Smoke and Mirrors

I suppose that like many people, I feel hurt when I am contradicted and manipulated. But I don’t mind a challenge, and many of my most treasured things are challenged. That is part of a blogger’s lot. You either stop discussing the subject and put a taboo on it, or try to reason things out or at least to “use the force” – listen to our intuition.

My intuition is to think of a world in which anything that attracts us is forbidden or not available. When the answer is always “no”, then one ceases to ask. There are domains in life that bring us joy and meaning, far from the cold, dark and empty churches that everybody have forsaken apart from a few old ladies who are not going to be followed by their daughters.

Michael Frost, one of my most prolific Orthodox commenters seems to be a sympathetic and sincere fellow. But, he does keep coming back to the same point. I have read from him the fact that he has been received into Orthodoxy (the Antiochian Church to be precise), but is too far from an Orthodox parish to do other than attending services in the Anglican Church in America (TAC) parish in Iowa of Archbishop Louis Falk without receiving any Sacraments.

I suppose that if I were not a priest, there would have been little point in my joining the ACC as it has no presence in France where I live. Only my priesthood enables me to live anything like a sacramental life in the Church. Otherwise, I would have to choose between what is available. In my area, within Christianity, it would be the local Roman Catholic parish, a free Evangelical community imported by American missionaries or the Jehovah’s Witnesses at a pinch. Otherwise, it’s a long drive to Rouen or Paris to go to some traditionalist place. Check mate – move somewhere else or give up Christianity as something futile and academic.

I don’t think  our friend accepts any possible definition of Anglican Catholicism except a dusty dry, totally irrelevant and narrow reference, that of the seventeenth-century Non-Jurors. There haven’t been any of those people around for a very long time. So, this delving into history to find a reference point ends up as quite subjective. It’s no good if we propose Henry VIII or before but perfectly fine when it’s to Michael Frost’s taste.

Now, I have vented my anger, and try to see things a little deeper…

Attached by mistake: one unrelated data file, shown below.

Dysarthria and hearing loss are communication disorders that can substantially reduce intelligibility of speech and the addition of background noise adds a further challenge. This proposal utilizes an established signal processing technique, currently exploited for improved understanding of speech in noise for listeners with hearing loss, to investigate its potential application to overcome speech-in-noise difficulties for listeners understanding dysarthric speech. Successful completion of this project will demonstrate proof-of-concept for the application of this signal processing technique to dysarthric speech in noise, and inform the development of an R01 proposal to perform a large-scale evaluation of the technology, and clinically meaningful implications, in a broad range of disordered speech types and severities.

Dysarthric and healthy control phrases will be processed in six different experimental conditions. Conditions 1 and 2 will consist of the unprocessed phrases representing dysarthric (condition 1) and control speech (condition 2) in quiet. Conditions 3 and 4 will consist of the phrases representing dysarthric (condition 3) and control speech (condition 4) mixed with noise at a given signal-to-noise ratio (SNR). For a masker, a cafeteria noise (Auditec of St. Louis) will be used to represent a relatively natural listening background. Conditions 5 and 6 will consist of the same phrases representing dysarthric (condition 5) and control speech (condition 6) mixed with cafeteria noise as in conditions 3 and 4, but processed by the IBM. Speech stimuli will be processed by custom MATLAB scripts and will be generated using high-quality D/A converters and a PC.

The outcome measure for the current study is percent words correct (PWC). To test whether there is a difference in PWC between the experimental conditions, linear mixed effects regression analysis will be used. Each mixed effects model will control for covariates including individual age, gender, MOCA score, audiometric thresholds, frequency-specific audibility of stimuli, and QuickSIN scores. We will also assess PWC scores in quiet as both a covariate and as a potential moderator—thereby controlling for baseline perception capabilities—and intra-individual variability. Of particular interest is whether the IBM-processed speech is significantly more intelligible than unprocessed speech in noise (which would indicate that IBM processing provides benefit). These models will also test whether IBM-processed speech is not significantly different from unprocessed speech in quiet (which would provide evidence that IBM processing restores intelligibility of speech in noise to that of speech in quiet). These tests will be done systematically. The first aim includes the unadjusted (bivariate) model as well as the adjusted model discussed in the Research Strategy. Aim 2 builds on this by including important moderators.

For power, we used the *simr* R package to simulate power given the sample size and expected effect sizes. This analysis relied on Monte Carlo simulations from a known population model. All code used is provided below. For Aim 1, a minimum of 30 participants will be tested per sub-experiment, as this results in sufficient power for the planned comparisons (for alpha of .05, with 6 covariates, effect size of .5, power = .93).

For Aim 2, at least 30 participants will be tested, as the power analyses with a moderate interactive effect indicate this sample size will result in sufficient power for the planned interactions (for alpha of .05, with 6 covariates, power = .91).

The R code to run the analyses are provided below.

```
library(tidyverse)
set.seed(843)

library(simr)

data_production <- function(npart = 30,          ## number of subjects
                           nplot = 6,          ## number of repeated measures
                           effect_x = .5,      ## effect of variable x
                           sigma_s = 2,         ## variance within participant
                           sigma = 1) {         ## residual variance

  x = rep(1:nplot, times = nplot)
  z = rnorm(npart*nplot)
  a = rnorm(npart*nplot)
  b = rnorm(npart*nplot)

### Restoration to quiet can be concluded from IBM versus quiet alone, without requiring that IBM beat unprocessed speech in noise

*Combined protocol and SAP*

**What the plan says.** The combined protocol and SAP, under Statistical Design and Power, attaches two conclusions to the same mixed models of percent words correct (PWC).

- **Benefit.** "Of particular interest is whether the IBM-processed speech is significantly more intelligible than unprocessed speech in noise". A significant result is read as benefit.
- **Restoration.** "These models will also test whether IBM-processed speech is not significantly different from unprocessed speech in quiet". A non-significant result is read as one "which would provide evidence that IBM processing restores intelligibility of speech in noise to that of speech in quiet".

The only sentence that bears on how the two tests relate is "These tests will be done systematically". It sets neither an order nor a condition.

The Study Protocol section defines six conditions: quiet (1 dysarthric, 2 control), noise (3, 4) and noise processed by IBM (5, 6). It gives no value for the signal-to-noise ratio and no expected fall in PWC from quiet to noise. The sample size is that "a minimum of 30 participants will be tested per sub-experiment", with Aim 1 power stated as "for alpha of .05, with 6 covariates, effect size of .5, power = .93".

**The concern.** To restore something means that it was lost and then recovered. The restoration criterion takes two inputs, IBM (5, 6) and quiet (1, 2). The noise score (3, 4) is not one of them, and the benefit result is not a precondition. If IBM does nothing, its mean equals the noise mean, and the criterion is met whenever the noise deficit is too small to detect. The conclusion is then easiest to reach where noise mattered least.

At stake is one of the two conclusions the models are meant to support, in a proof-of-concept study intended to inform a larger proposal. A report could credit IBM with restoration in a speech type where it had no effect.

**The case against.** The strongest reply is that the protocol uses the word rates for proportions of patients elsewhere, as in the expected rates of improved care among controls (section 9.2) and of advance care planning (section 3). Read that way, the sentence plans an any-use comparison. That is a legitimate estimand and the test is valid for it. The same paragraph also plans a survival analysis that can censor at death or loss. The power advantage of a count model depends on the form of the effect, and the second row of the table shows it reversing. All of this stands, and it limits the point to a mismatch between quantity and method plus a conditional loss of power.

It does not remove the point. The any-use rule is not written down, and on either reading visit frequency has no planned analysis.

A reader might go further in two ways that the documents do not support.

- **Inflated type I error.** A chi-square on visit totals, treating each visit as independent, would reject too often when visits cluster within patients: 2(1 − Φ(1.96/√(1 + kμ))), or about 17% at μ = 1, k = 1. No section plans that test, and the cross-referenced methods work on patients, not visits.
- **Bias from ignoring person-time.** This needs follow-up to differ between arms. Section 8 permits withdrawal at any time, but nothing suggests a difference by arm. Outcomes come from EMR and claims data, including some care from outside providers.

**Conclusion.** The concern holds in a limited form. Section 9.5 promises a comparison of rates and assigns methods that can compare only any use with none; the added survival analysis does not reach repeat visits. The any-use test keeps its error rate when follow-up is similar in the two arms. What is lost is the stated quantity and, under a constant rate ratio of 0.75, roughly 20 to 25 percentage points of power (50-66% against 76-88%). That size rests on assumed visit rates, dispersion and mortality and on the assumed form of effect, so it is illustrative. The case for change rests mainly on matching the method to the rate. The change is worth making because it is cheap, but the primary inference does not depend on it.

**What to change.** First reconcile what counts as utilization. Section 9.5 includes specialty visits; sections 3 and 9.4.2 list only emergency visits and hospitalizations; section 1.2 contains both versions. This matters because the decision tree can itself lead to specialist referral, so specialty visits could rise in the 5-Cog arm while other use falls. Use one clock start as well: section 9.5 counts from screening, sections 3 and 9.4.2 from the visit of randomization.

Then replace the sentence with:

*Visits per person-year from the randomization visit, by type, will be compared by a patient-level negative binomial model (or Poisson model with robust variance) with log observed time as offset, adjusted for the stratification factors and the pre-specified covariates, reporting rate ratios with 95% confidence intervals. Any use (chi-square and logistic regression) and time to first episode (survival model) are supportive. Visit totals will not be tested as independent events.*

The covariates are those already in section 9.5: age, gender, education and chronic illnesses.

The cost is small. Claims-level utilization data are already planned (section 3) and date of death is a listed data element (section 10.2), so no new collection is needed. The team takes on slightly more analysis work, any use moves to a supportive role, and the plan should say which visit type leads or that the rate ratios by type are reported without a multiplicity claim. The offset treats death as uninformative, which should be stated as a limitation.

He does bring up a valid point – that being the fact that doctrine and praxis develop and are never the same in one age as in another. Certainly, the Non-Jurors are more recent than Henry VIII or Cranmer or St Osmund of Salisbury. When I was discussing British light music some days ago and the nostalgia of those of us who have been around for a few years, I made the observation that the “old days” were not so “good”. My parents were in their teens during World War II, and that certainly was not an enjoyable time. I was in my teens in the 1970’s, and I have no nostalgia for that time. When was any period of history a “golden era”. In the seventeenth century, idolised by “classical Anglicans”, there were still gruesome executions and witch hunts, a notion of cruelty and inhumanity in the name of a vengeful God. We have various ideas of the middle-ages. There was great beauty as evidenced in the buildings and illuminated manuscripts, but there was also disease, violence and ignorant intolerance. The Inquisition was in full swing, something like in The Name of the Rose, and the fires were burning day and night. Is anything in this world more than an illusion?

We are encouraged to try to stake our claim to a denominational title for one’s particular religious community or sect, and in doing so, we try to refer to a foundational myth or our idea of a historical period. That’s what the Romantics did in their medievalism and reaction against Rationalism and the Industrial Revolution. They produced pastiche in the form of their art, poetry and architecture – but the sanitised version of what they thought of as “medieval” was in itself something original. When thinking of the fourteenth-century country parish or Salisbury Cathedral in the fifteenth, movements of dissident Anglicans in the eighteenth, Methodism, reactions to the delirium of nineteenth-century Roman Catholicism and just about anything “out of the box”, something original came about. The Renaissance was an attempt to revive the aesthetics and values of ancient Greece and Rome, but it also produced something new.

Old Catholicism had its foundational myth, and in the nineteenth century moved towards liberal Protestantism and reformed itself out of existence. The Dutch Church went into schism because they were too “heretical” for Rome to give them a bishop, and the Germans and Swiss revolted against infalliblism, but evolved beyond eighteenth-century Catholicism. That is certainly not the ACC or anything I would want to have anything to do with. Both Utrecht and Bonn referred to the post-Tridentine Roman Catholic Church and tried to move beyond it.